A guilty plea is only valid if it was a voluntary and intelligent act "done with sufficient awareness of the relevant circumstances and likely consequences." Brady v. United States, 397 U.S. 742, 748 (1970) (footnote omitted). Sears argues that his plea was neither voluntary nor intelligent because he was not aware that one of the doctors who examined Mrs. Sears had expressed his opinion that her subdural hematoma was caused by hypertension. In the state court post-conviction proceeding, Sears's lawyer, Baran, testified that he showed Sears all of the medical reports, that Sears read the reports in his presence, and that he explained the reports to Sears. After considering the testimony offered by Sears and Baran, the state court found that Sears had in fact inspected the doctor's report before entering his plea. The state court's findings are fairly supported by the record. Accordingly, we must treat those findings as correct. Sumner v. Mata, 449 U.S. 539, 550 (1981). Given that Sears examined all of the medical reports and that counsel explained those reports to Sears, Sears's claim that his plea was not entered voluntarily and intelligently fails.


With respect to Sears's claim that the state violated the plea agreement by raising his wife's death during the sentencing portion of the hearing, we must look to what Sears reasonably understood to be the terms of that agreement when he signed it. United States v. Quan, 789 F.2d 711, 713 (9th Cir.), cert. dismissed, 478 U.S. 1033 (1986). Sears alleges that he signed the agreement with the understanding that the state would not mention the cause of his wife's death at his sentencing for aggravated assault. However, the written plea agreement contained no provision prohibiting the state from raising the issue of Mrs. Sears's death at Sears's sentencing. Moreover, the agreement included the following provision:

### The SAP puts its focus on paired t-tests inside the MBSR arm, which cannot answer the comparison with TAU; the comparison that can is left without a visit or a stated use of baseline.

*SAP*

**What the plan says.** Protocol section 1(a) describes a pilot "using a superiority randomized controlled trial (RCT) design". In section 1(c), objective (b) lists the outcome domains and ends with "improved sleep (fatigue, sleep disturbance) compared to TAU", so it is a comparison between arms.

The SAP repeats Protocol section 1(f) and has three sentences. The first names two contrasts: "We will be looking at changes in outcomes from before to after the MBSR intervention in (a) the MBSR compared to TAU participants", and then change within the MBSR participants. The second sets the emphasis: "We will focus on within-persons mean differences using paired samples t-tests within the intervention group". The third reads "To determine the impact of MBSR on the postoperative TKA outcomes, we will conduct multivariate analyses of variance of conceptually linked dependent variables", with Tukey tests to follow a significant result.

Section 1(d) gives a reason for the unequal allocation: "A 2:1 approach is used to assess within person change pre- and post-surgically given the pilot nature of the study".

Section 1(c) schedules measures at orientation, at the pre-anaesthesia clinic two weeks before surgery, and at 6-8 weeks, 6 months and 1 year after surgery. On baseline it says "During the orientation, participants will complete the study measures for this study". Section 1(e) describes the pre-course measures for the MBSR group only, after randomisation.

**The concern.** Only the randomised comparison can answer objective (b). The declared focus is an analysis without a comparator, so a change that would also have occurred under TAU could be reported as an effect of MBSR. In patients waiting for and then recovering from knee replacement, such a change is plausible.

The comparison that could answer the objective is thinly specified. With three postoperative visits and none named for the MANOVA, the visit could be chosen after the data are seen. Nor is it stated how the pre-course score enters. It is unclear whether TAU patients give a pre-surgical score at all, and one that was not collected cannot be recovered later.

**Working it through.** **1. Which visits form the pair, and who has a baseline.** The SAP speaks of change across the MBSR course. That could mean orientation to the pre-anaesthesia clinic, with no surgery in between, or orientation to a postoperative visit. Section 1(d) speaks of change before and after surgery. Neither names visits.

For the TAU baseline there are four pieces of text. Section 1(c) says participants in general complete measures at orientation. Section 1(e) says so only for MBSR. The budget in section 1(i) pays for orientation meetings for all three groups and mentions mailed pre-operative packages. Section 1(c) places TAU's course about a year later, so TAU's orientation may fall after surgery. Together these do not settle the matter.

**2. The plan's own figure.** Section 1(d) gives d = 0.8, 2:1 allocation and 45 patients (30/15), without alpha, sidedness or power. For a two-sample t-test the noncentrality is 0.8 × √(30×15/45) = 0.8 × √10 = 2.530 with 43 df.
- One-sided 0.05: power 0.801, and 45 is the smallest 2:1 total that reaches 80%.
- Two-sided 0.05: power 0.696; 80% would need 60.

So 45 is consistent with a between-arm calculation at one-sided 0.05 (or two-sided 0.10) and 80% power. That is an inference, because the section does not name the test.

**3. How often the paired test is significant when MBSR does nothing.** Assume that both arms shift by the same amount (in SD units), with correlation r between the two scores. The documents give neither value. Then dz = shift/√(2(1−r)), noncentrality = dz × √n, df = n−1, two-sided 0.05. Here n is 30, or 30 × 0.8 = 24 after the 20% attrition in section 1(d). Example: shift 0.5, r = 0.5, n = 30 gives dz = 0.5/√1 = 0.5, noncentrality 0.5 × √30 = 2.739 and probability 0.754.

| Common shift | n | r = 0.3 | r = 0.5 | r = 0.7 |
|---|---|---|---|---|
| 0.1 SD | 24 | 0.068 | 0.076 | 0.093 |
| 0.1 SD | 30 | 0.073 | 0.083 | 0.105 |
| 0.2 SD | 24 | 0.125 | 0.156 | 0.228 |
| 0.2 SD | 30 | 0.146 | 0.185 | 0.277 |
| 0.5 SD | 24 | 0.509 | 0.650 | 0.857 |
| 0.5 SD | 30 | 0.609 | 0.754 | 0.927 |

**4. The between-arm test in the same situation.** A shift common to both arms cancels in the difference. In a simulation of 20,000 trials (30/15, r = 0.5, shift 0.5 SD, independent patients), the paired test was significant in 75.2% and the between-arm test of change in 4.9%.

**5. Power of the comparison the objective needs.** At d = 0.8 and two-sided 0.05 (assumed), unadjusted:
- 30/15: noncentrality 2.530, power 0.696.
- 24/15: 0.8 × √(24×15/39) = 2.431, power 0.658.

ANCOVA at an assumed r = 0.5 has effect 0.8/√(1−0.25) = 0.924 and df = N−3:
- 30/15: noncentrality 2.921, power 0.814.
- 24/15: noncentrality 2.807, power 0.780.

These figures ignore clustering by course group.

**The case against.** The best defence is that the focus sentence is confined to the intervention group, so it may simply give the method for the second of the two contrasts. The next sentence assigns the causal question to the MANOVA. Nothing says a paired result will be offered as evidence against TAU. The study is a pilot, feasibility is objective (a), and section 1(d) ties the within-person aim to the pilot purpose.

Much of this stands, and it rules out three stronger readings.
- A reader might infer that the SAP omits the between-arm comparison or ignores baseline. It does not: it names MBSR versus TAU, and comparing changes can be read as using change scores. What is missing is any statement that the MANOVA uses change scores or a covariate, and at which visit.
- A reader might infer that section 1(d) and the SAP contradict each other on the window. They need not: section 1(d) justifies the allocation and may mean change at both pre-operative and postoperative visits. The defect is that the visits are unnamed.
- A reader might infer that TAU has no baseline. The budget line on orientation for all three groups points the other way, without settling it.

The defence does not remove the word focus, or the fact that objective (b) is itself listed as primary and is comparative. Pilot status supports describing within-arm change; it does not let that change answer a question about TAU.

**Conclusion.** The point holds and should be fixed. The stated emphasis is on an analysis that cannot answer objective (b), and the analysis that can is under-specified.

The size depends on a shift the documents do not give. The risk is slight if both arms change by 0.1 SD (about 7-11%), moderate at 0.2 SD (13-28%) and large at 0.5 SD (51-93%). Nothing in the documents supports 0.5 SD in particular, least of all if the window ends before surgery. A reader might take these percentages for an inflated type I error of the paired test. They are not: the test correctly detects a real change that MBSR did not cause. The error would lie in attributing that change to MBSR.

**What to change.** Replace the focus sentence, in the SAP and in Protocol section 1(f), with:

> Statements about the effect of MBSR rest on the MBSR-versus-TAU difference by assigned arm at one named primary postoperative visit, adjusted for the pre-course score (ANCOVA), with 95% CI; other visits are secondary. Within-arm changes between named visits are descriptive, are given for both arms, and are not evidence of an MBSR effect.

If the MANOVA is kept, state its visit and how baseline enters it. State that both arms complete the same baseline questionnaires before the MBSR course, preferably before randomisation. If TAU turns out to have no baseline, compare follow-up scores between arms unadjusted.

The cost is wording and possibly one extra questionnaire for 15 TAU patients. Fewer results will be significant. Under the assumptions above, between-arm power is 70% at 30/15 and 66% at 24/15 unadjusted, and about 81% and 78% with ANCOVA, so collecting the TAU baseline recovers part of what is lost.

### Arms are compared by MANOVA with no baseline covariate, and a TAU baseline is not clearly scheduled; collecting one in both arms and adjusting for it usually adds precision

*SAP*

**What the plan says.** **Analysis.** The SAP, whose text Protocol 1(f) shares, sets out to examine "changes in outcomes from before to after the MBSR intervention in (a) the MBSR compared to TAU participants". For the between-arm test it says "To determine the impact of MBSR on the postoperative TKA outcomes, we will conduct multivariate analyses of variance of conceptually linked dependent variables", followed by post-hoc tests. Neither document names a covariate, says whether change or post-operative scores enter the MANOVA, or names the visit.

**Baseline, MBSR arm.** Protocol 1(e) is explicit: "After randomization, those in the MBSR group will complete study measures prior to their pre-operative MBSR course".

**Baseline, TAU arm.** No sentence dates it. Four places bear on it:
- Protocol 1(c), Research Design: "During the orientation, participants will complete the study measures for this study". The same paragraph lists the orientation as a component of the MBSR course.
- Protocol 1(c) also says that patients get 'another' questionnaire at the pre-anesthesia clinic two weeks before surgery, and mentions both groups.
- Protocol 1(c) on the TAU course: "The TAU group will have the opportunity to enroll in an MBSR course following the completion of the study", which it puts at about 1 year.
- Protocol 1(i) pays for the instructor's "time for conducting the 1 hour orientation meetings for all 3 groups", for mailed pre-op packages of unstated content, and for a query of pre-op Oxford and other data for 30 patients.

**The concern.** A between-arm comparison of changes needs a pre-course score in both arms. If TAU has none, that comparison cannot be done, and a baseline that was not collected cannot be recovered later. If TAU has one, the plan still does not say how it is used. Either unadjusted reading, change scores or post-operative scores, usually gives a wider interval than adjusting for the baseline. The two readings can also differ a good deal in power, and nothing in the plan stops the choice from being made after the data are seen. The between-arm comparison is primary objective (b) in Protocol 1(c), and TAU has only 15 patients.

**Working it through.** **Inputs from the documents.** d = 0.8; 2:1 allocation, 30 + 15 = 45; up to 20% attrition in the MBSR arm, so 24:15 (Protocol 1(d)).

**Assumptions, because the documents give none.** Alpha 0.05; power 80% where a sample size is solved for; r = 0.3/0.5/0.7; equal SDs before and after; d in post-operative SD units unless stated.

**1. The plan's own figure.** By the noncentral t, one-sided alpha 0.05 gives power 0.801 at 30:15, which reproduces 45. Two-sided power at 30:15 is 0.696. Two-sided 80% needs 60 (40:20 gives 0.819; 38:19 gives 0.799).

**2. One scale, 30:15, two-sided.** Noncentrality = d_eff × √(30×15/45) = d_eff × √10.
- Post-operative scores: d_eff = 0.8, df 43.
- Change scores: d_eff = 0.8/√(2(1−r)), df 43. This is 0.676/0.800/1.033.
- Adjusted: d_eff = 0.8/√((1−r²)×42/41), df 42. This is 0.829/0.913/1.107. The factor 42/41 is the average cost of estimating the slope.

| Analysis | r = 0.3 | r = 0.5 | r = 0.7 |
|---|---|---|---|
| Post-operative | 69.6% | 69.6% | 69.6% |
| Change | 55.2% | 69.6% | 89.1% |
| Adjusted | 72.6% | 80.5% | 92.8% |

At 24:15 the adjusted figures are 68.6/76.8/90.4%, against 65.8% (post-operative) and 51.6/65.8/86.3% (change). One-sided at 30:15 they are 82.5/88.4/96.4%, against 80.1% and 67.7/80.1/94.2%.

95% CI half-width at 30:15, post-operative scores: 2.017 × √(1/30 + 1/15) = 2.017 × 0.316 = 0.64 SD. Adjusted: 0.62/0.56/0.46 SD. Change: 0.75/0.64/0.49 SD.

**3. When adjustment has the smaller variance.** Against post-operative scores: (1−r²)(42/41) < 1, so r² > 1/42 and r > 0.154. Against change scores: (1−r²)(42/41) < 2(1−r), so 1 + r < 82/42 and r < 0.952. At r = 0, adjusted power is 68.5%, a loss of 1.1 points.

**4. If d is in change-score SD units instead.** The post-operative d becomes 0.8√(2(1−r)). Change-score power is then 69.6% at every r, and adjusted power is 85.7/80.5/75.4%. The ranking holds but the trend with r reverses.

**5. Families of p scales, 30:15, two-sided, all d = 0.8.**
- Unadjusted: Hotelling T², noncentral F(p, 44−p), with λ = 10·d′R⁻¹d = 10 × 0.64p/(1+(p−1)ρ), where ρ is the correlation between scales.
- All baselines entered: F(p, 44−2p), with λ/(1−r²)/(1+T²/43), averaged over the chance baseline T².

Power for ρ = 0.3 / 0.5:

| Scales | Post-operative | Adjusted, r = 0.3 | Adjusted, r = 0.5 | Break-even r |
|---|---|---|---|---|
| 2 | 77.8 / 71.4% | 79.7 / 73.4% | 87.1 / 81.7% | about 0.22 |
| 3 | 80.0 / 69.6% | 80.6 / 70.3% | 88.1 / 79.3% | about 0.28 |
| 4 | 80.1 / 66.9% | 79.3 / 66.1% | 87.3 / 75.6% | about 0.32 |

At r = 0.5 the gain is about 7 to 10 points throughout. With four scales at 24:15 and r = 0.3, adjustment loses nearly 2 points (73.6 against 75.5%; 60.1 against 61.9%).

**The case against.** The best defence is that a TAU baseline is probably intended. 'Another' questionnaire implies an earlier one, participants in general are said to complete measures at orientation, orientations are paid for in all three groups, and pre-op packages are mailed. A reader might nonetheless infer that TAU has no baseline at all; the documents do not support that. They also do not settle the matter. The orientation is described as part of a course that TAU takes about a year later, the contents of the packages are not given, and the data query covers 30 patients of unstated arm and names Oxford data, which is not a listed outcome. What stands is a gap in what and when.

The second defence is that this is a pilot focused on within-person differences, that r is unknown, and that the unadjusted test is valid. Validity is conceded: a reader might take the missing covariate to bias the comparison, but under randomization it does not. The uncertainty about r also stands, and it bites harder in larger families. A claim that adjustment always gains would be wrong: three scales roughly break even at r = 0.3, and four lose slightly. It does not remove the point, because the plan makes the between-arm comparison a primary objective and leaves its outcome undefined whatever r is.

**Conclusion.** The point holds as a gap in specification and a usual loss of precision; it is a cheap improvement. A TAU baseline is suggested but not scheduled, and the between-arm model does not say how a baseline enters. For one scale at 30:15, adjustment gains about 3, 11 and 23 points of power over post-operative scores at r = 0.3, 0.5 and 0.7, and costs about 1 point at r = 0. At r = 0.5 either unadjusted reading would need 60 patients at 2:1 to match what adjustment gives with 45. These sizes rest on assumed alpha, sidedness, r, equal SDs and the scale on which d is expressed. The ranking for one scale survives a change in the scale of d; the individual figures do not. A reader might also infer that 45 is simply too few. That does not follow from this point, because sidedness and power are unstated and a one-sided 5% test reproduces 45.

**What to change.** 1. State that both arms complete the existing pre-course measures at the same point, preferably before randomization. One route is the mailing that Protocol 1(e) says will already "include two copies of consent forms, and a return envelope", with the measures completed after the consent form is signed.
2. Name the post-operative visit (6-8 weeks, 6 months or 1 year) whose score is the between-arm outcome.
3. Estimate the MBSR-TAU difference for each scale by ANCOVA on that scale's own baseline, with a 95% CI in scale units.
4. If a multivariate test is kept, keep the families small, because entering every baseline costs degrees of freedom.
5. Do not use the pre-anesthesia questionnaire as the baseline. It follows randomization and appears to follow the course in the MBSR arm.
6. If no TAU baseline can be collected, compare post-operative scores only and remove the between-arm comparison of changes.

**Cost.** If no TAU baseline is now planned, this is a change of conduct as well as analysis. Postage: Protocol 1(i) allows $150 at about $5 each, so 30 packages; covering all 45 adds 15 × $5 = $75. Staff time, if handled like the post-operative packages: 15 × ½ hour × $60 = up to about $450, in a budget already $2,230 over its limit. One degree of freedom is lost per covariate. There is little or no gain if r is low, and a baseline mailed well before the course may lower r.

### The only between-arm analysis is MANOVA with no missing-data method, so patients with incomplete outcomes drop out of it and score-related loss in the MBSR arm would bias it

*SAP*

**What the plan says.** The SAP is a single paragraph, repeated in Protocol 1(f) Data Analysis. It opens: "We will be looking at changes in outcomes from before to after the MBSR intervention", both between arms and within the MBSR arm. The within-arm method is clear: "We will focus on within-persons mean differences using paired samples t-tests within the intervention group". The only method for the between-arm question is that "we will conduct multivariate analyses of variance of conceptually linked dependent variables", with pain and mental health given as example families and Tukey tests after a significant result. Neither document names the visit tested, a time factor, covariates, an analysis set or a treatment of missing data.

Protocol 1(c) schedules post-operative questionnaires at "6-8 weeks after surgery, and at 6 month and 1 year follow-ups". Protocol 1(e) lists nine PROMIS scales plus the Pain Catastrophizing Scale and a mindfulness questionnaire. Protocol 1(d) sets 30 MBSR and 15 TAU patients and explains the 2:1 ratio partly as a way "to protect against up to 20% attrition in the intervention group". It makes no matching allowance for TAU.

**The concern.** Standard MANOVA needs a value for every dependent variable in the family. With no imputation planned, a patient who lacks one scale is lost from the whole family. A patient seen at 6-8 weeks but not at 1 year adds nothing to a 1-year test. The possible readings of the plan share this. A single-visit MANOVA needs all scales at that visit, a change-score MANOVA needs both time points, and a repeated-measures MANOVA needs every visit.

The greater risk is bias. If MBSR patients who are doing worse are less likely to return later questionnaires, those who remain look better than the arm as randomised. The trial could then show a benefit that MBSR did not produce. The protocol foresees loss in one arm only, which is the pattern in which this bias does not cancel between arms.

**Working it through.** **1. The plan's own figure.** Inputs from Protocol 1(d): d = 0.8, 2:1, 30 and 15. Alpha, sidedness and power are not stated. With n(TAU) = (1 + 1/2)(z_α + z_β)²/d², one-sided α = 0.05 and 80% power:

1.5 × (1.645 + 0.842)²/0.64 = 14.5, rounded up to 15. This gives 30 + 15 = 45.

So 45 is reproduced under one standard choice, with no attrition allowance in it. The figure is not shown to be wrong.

That this written plea agreement contains all the terms and conditions of this plea agreement; and the defendant understands that any promises made by anyone, including his lawyer, that are not contained within this written plea agreement, are without force and effect, and are null and void. Any prediction or promise as to what the possible sentence will be is understood to be voided by this agreement.


At the sentencing hearing, Sears repeatedly answered "no" when the judge inquired whether he felt the written agreement omitted any terms or conditions agreed to by the prosecutor. In light of the foregoing, the district court found that the plea agreement contained no promise, express or implied, that the state would not raise the cause of Mrs. Sears's death at Sears's sentencing. We cannot say that that finding is clearly erroneous. United States v. Read, 778 F.2d 1437, 1441 (9th Cir.1985), cert. denied, 479 U.S. 835 (1986). Accordingly, even if we were to construe the prosecutor's remarks at sentencing, quoted above, as an invitation to the court to consider the fact that the injuries inflicted by Sears were fatal, those remarks did not constitute a violation of the plea agreement.


Sears's double jeopardy claim is similarly meritless. "[S]imply because two criminal statutes may be construed to proscribe the same conduct ... does not mean that the Double Jeopardy Clause precludes the imposition, in a single trial, of cumulative punishments pursuant to those statutes." Missouri v. Hunter, 459 U.S. 359, 368 (1983). In particular, statutes that establish sentencing enhancements do not automatically violate the double jeopardy clause. May v. Sumner, 622 F.2d 997, 999 (9th Cir.1980). Rather, cumulative punishment is permissible where legislative intent to inflict such punishment is clear. Hunter, 459 U.S. at 368.